First we encounter two audio commentaries. The first comes from director Rob Minkoff and animation supervisor Henry Anderson. Both men were recorded together for this running, screen-specific track. Overall, they offered a good chat that covered a variety of issues. Given the technically complex nature of Stuart, I didn’t feel surprised that they often concentrated on those issues, and they did so well. Minkoff and Anderson nicely discussed all the challenges involved, particularly as they related to the use of Stuart and the cats. In addition, we learned a lot about story and character points, including material about the differences between the novel and the film. I enjoyed this clear and engaging track that provided a lot of solid information about the movie.
The second commentary features Senior Visual Effects Supervisor John
Dykstra and Visual Effects Supervisor Jerome Chen. As one would expect,
this track mainly concentrated on technical specifications. They went over
the details about all of the visual effects in the film. Since the first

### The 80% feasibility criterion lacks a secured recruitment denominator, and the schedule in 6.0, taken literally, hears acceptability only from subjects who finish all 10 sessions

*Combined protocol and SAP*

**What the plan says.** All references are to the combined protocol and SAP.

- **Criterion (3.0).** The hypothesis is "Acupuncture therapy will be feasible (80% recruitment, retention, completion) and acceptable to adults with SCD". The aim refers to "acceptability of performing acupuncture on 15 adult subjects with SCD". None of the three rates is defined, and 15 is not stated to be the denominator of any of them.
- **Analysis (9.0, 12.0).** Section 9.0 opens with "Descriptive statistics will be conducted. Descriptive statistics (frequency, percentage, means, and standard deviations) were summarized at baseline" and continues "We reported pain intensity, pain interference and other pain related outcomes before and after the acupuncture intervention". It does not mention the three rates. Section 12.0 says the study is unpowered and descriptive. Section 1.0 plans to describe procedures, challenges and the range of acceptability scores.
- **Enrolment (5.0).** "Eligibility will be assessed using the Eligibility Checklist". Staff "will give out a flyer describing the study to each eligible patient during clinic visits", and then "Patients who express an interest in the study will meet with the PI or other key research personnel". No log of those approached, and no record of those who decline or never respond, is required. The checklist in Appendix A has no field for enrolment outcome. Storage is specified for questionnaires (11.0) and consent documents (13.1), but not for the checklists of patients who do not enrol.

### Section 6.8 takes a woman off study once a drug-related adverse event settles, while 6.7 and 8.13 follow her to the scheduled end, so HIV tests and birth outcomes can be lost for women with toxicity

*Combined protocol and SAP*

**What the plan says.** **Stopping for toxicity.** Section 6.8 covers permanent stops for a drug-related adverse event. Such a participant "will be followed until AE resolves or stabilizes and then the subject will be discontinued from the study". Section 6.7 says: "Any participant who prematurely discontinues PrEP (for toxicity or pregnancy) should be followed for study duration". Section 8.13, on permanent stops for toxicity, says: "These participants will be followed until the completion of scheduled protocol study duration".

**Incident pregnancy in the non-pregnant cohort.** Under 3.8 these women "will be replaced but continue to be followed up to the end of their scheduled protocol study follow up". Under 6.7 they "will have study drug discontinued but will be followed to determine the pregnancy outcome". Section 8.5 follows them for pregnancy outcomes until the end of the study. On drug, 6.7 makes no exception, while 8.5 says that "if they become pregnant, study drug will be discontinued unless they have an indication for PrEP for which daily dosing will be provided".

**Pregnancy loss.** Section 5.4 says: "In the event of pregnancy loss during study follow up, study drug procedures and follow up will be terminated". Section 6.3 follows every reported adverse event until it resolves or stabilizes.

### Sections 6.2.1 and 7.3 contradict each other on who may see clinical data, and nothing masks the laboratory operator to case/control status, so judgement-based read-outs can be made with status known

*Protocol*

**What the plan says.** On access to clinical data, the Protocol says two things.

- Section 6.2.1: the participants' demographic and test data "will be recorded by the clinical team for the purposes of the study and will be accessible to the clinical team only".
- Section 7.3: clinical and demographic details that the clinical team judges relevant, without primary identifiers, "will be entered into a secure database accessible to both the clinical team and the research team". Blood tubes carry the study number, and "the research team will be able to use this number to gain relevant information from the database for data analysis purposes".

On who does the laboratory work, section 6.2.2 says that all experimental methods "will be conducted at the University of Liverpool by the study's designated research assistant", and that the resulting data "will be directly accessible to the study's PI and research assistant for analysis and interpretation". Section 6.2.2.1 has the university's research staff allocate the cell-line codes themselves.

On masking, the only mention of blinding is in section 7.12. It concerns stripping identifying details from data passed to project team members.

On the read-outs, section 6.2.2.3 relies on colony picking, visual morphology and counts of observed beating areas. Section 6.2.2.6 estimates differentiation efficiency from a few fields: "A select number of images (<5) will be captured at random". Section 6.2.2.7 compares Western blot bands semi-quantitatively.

commentary was so inclusive, this one could be somewhat redundant. It
remained enjoyable, but it seemed less necessary. It'll probably be most
interesting for folks really interested in this area, as others will likely
be satisfied with the discussion in the Minkoff/Anderson piece.
Next up is Making It Big, an "HBO First Look" featurette that runs for 22 minutes. It's a pretty typical promotional program in which we see clips from the film interspersed with interview snippets and behind the scenes shots. One unusual approach taken by this program is that it occasionally pretends that Stuart's an actor; as such, we find clips of cast and crew discussing him as if he were one of them. No one seems to have let Jonathan Lipnicki in on the joke, though; he answers the interviewers off-camera questions seriously. It's a good but unspectacular piece that deserves a screening.
A section titled "Basement Treasures" includes a slew of other features. First are 2 and a half minutes of animators' screen tests. These are literally what they say they are: a few different animators were given Stuart, the same setting and objects and had Stuart interact with them. I guess the producers picked who they liked based on these tests. It's something I've never seen before and makes for an interesting addition.